evening of entertainment focused on the visual arts, Norman’s next everpopular Second Friday Circuit of Art is tonight at 5. For the night, galleries and shops along Main Street stay open later into the evening and provide free admission for attendees. Second Friday Circuit of Art easily can fill an entire evening with nonstop arts immersion, as more than 10 galleries and shops participate each month. So there you have it. If you’re here in Norman for the summer, there’s plenty going on to keep you busy through the hotter months. So get out of that air conditioned house and into the sunshine. Norman art awaits you.
MaryAnne Hempe Forgotten Video
(2008) In war-torn Eastern Europe, a world-weary group of mercenaries discover a longhidden secret in an abandoned WWII bunker.
(2008) In the Wild West, a rescue party sets out to find a family of settlers that has vanished from their home under mysterious circumstances. Read the full reviews
town during the summer. But if you’re bored this summer, you’re not looking hard enough. Norman will be bursting at the seams with entertainment for all ages, and much of it is free. Twice a month, all summer long, Norman’s Performing Arts Studio will host its Summer Breeze Concerts at Lions Park. Featuring a different artist each time, Summer Breeze brings out a broad mixture of Normanites. Although it’s the musicians that illicit the initial draw, it’s often the side performances that keep people lounging on the blankets. It’s not uncommon to see jugglers, hula-hoopers and fire dancers dotted throughout the park, dancing to the music flowing from the stage. The next concert is 7:30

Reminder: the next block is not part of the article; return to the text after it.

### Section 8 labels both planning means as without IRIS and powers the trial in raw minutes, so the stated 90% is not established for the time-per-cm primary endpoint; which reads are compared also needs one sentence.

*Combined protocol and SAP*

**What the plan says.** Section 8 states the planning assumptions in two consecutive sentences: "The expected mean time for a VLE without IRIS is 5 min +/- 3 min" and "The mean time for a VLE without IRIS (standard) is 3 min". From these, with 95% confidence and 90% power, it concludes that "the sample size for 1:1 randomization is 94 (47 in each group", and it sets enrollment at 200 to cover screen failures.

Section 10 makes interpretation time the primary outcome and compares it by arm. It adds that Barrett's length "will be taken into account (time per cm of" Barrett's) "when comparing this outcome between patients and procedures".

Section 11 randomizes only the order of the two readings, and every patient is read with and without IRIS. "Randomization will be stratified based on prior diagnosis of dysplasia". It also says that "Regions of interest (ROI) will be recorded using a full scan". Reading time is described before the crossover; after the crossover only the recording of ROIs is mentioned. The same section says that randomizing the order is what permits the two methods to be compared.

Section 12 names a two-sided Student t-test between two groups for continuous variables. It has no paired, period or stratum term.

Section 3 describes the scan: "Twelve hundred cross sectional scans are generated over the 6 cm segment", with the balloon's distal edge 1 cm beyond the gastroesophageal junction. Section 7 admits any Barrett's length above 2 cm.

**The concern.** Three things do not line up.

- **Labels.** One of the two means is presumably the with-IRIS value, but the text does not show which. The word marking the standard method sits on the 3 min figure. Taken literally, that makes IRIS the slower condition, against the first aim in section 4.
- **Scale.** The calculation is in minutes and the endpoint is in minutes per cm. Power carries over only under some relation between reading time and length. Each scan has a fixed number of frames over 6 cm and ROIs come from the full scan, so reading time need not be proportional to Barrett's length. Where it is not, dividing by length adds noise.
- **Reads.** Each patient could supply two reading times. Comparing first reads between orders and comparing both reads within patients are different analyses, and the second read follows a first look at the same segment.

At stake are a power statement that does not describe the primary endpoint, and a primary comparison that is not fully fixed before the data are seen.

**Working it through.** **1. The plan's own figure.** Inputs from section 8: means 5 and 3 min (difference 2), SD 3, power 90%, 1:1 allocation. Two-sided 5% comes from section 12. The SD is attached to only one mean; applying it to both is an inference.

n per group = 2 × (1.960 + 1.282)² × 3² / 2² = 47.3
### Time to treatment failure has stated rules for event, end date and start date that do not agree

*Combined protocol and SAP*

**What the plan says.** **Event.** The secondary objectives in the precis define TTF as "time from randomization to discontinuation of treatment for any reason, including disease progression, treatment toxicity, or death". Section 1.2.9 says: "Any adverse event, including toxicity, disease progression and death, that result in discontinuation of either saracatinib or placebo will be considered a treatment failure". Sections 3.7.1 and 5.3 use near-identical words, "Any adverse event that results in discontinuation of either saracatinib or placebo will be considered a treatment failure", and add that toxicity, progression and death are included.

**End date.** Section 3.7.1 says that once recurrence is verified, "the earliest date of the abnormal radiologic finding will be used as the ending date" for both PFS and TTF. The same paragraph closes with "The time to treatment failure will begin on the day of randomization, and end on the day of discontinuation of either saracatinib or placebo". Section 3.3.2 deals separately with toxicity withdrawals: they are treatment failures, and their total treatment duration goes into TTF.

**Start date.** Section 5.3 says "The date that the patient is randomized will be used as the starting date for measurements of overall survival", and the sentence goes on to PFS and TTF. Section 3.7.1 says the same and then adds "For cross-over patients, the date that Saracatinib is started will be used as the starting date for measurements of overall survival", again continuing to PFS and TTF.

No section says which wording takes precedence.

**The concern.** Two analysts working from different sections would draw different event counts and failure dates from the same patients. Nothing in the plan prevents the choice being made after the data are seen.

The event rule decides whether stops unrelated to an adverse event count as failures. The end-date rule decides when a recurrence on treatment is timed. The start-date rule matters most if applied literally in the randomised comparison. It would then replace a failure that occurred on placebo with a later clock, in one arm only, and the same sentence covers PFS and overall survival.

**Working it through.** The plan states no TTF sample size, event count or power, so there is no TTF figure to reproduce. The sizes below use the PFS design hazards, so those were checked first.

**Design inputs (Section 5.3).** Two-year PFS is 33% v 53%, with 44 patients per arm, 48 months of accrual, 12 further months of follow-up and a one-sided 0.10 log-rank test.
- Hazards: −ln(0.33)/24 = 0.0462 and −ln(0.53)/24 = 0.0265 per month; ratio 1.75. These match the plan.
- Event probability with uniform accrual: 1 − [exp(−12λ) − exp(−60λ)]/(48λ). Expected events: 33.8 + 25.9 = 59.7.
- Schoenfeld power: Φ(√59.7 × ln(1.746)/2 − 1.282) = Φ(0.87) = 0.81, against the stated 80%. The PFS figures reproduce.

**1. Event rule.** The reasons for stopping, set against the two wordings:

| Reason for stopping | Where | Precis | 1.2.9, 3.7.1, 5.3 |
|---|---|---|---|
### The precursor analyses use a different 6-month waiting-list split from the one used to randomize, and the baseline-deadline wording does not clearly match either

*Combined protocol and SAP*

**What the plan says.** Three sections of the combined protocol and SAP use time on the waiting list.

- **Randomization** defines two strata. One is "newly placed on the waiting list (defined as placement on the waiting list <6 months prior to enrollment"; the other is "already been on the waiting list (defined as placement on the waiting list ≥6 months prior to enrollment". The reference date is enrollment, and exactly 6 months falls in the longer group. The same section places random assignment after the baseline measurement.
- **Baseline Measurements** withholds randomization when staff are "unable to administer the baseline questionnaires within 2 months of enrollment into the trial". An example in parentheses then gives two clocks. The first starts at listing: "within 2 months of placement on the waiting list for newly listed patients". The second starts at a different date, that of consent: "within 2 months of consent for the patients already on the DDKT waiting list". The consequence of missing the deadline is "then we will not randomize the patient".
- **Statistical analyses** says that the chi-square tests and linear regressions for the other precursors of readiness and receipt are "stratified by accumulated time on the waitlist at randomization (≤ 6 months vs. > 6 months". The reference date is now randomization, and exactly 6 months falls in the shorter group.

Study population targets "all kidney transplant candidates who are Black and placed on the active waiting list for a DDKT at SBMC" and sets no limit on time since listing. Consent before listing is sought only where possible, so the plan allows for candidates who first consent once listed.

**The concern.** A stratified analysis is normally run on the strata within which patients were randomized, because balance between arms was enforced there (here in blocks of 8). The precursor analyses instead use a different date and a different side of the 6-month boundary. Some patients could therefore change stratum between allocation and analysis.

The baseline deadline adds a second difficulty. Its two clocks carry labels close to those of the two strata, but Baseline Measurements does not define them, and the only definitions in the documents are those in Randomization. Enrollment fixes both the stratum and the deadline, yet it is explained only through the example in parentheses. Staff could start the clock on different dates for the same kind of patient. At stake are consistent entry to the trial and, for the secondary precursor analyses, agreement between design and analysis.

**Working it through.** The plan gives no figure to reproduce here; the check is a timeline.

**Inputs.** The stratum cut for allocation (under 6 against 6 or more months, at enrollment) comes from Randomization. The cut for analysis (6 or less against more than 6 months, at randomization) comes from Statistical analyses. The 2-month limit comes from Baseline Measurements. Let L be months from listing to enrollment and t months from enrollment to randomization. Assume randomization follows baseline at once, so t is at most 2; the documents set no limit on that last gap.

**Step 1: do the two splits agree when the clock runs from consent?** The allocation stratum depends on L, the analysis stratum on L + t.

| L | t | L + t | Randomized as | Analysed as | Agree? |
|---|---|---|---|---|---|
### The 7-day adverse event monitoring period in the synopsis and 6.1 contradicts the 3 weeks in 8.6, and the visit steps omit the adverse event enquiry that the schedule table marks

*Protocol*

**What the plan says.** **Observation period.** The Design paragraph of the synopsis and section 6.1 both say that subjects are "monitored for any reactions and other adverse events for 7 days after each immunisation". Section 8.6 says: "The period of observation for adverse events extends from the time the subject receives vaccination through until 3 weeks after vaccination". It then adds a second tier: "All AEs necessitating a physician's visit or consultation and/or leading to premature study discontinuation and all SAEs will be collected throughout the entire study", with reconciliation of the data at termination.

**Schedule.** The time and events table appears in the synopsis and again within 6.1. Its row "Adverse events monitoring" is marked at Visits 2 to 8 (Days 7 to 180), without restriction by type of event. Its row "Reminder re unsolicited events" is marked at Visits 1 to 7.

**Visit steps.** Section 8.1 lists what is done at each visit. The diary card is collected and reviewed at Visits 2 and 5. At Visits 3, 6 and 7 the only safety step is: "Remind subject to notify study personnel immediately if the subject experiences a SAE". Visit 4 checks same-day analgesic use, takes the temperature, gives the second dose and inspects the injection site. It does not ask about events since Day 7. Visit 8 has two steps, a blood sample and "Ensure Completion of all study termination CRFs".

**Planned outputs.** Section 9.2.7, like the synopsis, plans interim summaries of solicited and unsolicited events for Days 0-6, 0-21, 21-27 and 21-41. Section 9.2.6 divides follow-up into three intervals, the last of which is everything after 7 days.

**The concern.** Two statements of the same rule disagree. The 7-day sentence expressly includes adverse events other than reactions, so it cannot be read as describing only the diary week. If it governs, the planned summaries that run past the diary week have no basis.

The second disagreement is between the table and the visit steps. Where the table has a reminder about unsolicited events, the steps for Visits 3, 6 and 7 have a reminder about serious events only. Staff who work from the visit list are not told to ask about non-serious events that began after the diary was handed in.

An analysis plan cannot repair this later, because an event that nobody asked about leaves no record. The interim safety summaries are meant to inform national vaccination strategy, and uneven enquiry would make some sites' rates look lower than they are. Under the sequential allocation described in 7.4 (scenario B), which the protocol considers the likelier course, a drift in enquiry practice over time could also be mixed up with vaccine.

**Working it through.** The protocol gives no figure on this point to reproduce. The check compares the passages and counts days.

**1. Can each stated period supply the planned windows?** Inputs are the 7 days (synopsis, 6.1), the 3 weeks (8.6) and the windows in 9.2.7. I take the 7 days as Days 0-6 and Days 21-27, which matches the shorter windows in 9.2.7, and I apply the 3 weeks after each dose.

Bro w n
Po p Edit or
— Film descriptions from IMDB.com
Super 8 — After witnessing a mysterious train crash, a group of friends in the summer of 1979 begin noticing strange happenings going around in their small town, and begin to investigate into the creepy phenomenon. PG-13. (Warren Theatre, Hollywood Spotlight 14) Judy Moody and the Not Bummer Summer — Third-grader Judy Moody sets out to have the most thrilling summer of her life. PG. (Hollywood Spotlight 14)
Bridesmaids — Picked as her best friend’s maid of honor, lovelorn and broke Annie (Kristen Wiig) looks to bluff her way through the expensive and bizarre rituals with an oddball group of bridesmaids. R. (Warren Theatre, Hollywood Spotlight 14)